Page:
Downey, 1999, defines coaching as:
“Coaching – The art of facilitating the performance and development of another – a facilitation approach”
In other words the coach is a facilitator who works with the coachee to allow them to understand their issues better, more clearly define their goals and assist them in the formulation and development of an action plan to achieve these goals. The most common type of coaching widely known and understood, is sporting coaches who coach sports teams to perform and achieve results. This type of coaching has now been adapted with coaches working with individuals either as personal coaches or career/executive coaches focusing on work related issues.
executive coaching international (eci) provides executive coaching which is dedicated to improving executive performance and building outstanding teams.
The European Mentoring and Coaching Council (2011) described mentoring as follows:
“Mentoring can be described as a developmental process which may involve a transfer of skill or knowledge from a more experienced to a less experienced person through learning dialogue and role modeling and may also be a learning partnership between peers”
To undertake mentoring the mentor needs to have the core skills and experience associated with the area where they are providing the mentoring whereas this is not a pre-requisite for either coaching or counselling. An example of mentoring would be an experienced engineer working with a younger engineer passing on technical and engineering knowledge to assist them in their engineering work.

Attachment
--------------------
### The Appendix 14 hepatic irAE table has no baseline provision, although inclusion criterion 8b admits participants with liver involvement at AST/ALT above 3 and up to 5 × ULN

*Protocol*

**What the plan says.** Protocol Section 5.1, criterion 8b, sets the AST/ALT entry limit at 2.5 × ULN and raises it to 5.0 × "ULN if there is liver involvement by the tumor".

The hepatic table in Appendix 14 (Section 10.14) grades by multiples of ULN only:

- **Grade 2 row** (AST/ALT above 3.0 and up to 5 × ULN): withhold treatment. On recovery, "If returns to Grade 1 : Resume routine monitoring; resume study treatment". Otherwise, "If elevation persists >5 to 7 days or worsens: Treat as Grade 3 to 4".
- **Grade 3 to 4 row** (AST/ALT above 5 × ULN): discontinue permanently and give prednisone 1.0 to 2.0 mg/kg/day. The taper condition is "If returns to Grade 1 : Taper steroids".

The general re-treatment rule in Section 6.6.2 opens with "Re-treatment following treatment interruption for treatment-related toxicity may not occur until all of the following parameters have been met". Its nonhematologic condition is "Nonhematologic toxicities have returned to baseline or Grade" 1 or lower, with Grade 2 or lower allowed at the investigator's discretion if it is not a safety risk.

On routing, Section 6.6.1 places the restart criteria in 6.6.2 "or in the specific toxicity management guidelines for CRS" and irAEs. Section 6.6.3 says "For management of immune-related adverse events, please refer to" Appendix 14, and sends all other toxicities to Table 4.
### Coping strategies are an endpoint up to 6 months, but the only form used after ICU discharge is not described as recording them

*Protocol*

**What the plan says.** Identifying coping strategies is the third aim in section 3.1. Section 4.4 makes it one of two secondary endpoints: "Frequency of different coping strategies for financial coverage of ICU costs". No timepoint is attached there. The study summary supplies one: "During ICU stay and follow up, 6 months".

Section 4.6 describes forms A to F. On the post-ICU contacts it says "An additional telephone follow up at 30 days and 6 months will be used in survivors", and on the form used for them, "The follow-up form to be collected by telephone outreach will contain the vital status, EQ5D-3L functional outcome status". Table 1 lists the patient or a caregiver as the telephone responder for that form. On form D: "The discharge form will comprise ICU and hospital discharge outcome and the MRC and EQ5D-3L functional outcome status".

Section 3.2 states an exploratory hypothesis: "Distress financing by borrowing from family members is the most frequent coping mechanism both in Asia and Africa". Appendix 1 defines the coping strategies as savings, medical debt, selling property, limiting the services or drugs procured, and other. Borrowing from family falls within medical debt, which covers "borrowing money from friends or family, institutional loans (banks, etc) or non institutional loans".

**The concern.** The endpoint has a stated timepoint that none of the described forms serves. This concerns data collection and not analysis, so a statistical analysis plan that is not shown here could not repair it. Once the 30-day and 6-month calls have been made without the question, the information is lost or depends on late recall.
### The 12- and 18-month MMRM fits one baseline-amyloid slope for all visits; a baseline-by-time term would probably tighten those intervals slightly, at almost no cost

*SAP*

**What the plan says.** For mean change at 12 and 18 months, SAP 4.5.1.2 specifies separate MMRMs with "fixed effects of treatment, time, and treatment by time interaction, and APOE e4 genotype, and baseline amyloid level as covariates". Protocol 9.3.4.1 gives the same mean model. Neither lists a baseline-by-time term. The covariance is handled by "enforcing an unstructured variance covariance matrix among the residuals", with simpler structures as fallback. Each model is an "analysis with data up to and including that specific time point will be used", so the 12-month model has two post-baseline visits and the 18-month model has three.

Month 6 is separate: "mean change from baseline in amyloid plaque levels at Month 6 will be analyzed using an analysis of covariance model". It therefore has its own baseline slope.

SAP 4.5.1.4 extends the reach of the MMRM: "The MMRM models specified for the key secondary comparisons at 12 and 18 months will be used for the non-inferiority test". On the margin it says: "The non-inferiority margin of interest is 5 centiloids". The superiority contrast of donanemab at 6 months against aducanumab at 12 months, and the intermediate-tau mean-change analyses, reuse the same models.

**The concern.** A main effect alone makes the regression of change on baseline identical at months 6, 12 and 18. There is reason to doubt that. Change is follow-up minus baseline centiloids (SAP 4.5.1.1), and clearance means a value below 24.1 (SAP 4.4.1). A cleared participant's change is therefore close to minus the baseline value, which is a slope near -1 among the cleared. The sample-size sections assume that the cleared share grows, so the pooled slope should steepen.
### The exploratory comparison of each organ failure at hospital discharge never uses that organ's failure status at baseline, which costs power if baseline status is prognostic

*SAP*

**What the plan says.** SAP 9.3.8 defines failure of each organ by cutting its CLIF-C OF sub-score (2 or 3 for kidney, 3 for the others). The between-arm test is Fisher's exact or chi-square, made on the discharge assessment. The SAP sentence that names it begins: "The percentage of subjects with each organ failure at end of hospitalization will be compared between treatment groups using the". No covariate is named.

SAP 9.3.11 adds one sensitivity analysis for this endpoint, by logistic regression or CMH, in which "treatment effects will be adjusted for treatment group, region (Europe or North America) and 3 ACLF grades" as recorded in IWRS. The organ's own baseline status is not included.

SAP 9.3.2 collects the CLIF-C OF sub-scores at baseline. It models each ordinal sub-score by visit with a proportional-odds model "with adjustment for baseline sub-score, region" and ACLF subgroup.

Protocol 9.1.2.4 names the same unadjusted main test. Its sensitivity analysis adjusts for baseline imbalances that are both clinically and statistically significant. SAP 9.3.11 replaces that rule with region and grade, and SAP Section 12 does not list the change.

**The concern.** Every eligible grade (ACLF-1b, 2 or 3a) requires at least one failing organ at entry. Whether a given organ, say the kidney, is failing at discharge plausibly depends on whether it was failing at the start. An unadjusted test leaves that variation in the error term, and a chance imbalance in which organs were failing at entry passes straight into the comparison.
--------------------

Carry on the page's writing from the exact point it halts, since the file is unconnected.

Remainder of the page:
eci coaches also often act as mentors due to their deep subject knowledge and experience.
As Carol Wilson and Galdene McMahon in their article (TJ September 2006) ‘What’s the difference?’ explains, counselling is focused on helping people with emotional distress which also stops them being able to function as well as they would like. Counselling is undertaken by trained and licensed professionals, such as psychologists and psychiatrists who use a range of techniques and processes such as cognitive behaviour therapy (CBT) to assist their clients address their emotional issues. The relationship is strictly between the client and counselor whereas often organisations are part of the relationship for both coaching and mentoring.
In summary the differences between coaching, mentoring and counselling are:
- Coaching is a facilitating process to allow the coachee to find solutions to their issues and goals.
- Mentoring involves the mentor providing solutions and advice in particular knowledge areas, to assist the mentoree.
- Counselling can be used to address psycho-social as well as performance issues and focuses on helping people deal with emotional issues.
Tim Parker is an executive coach with executive coaching international and has strong commercial and technical experience in the development and delivery of major infrastructure projects gained from over 25 years of leading and developing project teams on some of the world’s largest projects.